Which, of course, is why successive Israeli governments have sought (and, it must be said, have succeeded) to have Palestinian resistance condemned by Western governments as "terrorism", and why Netanyahu popped up in Paris at the head of that March of the Hypocrites in the name of freedom of speech. The Israeli ambassador in London has since complained bitterly to the Liberal Democrat leader Nick Clegg about statements made by David Ward MP critical of Netanyahu's presence in Paris; it appears, therefore, that even Israeli support for freedom of speech in Paris was blatant political opportunism. That is what the post-9/11 statements by Sharon and Netanyahu also represented, and the latter has continued with that shameful precedent post-Charlie Hebdo.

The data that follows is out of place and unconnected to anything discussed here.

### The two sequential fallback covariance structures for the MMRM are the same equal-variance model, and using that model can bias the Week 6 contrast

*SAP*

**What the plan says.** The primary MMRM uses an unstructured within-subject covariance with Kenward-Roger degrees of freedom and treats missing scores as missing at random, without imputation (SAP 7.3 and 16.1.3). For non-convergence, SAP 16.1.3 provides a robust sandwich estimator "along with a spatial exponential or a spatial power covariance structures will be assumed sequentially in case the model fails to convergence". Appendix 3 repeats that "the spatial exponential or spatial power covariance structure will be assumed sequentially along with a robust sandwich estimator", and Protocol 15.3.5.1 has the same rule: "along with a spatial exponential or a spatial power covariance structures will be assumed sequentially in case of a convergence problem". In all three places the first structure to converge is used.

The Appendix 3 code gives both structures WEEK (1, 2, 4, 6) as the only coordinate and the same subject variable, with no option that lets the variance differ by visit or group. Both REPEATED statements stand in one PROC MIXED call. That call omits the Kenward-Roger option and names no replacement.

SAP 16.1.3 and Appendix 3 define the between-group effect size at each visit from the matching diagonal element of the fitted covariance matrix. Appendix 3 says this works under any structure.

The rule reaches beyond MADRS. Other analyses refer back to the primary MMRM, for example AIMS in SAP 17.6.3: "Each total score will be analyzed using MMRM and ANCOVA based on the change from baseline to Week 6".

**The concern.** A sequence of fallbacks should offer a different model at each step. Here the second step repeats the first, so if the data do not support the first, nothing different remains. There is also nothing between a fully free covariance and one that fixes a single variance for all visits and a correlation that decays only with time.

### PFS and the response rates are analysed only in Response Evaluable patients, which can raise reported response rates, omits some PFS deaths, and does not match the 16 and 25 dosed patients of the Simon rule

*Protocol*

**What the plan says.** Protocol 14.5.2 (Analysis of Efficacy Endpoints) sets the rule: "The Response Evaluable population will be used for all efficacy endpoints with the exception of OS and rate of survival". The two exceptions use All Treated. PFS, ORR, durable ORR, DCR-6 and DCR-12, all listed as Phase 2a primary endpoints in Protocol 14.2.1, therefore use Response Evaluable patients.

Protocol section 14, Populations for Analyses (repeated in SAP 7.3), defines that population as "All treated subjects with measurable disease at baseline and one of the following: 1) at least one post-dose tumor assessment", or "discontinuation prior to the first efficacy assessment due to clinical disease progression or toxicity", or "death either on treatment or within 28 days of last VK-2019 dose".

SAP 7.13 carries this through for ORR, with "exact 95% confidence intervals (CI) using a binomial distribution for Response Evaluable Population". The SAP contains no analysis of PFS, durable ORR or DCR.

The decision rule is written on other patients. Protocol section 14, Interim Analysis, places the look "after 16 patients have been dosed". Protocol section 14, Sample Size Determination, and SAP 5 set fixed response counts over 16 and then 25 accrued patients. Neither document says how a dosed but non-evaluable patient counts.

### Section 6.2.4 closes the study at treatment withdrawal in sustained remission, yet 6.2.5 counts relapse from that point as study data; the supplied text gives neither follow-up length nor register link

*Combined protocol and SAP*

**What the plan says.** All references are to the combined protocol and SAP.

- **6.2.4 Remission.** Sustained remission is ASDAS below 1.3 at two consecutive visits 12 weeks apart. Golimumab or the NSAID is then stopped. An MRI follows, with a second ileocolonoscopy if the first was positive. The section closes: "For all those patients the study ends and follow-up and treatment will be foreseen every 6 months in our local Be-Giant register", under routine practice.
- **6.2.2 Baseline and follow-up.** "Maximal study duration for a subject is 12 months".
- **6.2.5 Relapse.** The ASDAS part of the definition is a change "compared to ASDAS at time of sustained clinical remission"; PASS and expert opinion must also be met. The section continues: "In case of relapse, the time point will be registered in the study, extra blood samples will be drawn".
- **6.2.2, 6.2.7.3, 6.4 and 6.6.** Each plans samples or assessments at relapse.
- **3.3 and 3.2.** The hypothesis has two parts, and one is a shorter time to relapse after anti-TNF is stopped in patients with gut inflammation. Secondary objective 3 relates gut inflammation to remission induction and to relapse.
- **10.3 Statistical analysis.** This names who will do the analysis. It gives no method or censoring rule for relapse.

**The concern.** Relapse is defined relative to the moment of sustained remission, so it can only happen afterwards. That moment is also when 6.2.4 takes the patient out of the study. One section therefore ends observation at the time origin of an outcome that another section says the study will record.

With General Elections looming in both Israel and Britain, we should not be too surprised to see politicians clamouring to demonstrate how tough they are on "terror", although not the "causes of terror" (to paraphrase Tony Blair) if they stray too close to Western foreign policies. Hopefully, though, as more and more people comment on the double standards and hypocrisy of the anti-Islam and Muslim rhetoric of right-wing politicians in Europe, the even further right-wing leadership in Israel will see its support dwindle, and justice for the Palestinians will move up the political agenda. Truth has a habit of coming to the fore, and the reality of Israel's "anti-terrorist" terrorism is clear to all reasonable observers. It is an out of control rogue state with extremists at the helm which has latched onto the "War on Terror" in order to hide its own terrorism from public scrutiny. The sooner our politicians in the West realise this and stop bending to the will of the pro-Israel lobby, the better, and safer, everyone will be.
The views expressed in this article belong to the author and do not necessarily reflect the editorial policy of Middle East Monitor.